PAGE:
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Masculinity and gender roles undergoing change

Torsten Landsberg
November 13, 2020

Traditional gender roles are no longer valid, but men are dealing with the new expectations of masculinity in different ways. From vulnerability to metrosexuality, gender is transforming.

An 1887 illustration of men and women talking on a ship
Image: Artokoloro/imago images

As the popular German tongue-in-cheek song by Herbert Grönemeyer goes: "When is a man a man?" Men's role in society is transforming and their social dominance is under threat; women no longer accept less pay for doing the same job as a man and demand representation in the upper echelons of politics and the economy.

Even the way we talk about gender roles is changing. After all it makes sense to use gender neutral terms to refer to professions practiced by both men and women.

Fortunately there are men who find this completely normal and long overdue while also actively supporting these demands. For many fathers it's become quite normal to play a bigger role in childcare or to take parental leave. It wasn't so long ago that this was frowned upon.

The number of men turning to psychologists or masculinity coaching is on a steady rise as men question what it really means to be a man. It seems Grönemeyer was right when he sang: "Men are so vulnerable."


A reevaluation of masculinity

This transformation has, however, led to a transformation for some. The Victorian ideals of traditional gender roles may have largely been rolled back, but social expectations of the so-called "stronger sex" have not. A man can still be expected to provide a shoulder to cry on, and he is often the family provider, even if he no longer has to hunt wild animals with a club. 

A family photo from around 1920
Gender roles have dramatically shifted in the past 100 yearsImage: Gerhard Leber/imago images

"A fundamental reevaluation of masculinity began in the early 1970s," psychologist Stephan Grünewald explained to DW. Germany was particularly impacted by this change after two world wars. "Hard like Krupp steel — this should no longer be the dominant image of men who were now expected to be sensitive and empathetic."

There is nothing bad to be said about the person who is able to empathize with others. The modern man is also able to admit weaknesses, even flaws and defeats — unlike a certain man in Washington.

Men in a 'performance crisis'

In his book How Germany Ticks, Stephan Grünewald writes about the "performance crisis" of men. "Many men strongly define themselves according to what their partner expects, and no longer articulate their own wishes. They believe that this is how they can receive and hold onto love."

But what they get is the opposite. Grünewald's market research institute Rheingold carried out in-depth interviews which showed that women were irritated by dutiful obedience. "They complain that men are like jelly and don't stand up for anything." 

Donald Trump in the Oval Office surrounded by men
Donald Trump cannot admit defeat, let alone his own personal flaws.Image: Anna Moneymaker/Getty Images

"Many men have a hard time articulating their own desires and ideas to their partner," says the psychologist. "Ideally, the man is self-confident and develops his own position, but he also puts it up for discussion." These personal conflicts may take effort, "but they lead to compromises and further increase sexual attraction.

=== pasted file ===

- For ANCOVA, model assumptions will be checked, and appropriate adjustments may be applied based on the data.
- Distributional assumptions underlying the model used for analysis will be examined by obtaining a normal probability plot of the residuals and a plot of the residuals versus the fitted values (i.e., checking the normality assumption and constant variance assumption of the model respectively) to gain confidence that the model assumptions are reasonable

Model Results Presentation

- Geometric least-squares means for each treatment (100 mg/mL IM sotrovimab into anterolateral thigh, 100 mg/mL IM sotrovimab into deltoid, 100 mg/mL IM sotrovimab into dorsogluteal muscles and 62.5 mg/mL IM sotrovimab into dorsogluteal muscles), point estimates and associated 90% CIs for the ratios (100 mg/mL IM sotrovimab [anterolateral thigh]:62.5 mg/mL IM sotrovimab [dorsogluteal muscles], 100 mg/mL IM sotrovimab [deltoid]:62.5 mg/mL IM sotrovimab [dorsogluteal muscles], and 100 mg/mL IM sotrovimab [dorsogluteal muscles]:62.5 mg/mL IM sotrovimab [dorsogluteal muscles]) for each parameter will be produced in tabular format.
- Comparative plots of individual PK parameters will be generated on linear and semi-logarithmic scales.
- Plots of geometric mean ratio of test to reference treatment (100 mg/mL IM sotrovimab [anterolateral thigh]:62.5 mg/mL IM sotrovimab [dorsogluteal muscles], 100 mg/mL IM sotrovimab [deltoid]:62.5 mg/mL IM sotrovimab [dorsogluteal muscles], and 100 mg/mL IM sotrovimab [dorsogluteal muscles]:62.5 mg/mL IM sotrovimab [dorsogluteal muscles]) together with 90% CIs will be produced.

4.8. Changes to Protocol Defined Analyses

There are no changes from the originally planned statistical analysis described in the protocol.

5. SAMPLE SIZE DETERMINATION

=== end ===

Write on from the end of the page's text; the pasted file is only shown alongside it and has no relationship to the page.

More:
Patriarchal figures finding refuge in leading positions

The tension between productive conflict on the one hand and patriarchal, even despotic relationships on the other don't just exist in the private sphere, but are also present on the global political stage. "We're seeing a roll-back movement," says Stephan Grünewald — there is a longing for strong leaders who take decisive action. An image which is still closely associated with masculinity.

One last bastion of the male sphere of influence is the work place. In studies men talked about brimming with "functional potency" in the workplace, but when the conversation turned to the private sphere, the confidence waned. "The workplace is still a place of refuge for many men," Stephan Grünewald says. What's left when their families don't want them having a post-work beer at the bar?

Changing appearances

Men's appearances have also changed. Or at least there is more flexibility and acceptance when it comes to choosing one's style. And that doesn't have to stop at painting one's fingernails or wearing high heels as does Mark Bryan, an American living in a small German town, an act which won him 200,000 new Instagram followers.

A man with tattoos and long hair
The term metrosexual has been used to refer to men who take care of their appearanceImage: Cavan Images/imago images

Pop culture has opened up new ways for men to aesthetically express themselves. He can now wear pink and can maybe even correctly identify the particular shade as mauve. But for those heterosexual men with a flair for fashion who feel the need to distinguish themselves from homosexual men, there is a modern fitting label: metrosexual.

Men today shave their bodies, but then grow a bushy beard which they tend to with an array of beard care products.

The discovery of and care for one's body is not just a question vanity however. Skin as tough as leather is a "fascist ideal," Stephan Grünewald explains. "Skin represents flexibility and sensitivity. The more one takes care of himself, the more self-confident he is and can open up on other levels."


This article has been adapted from German.

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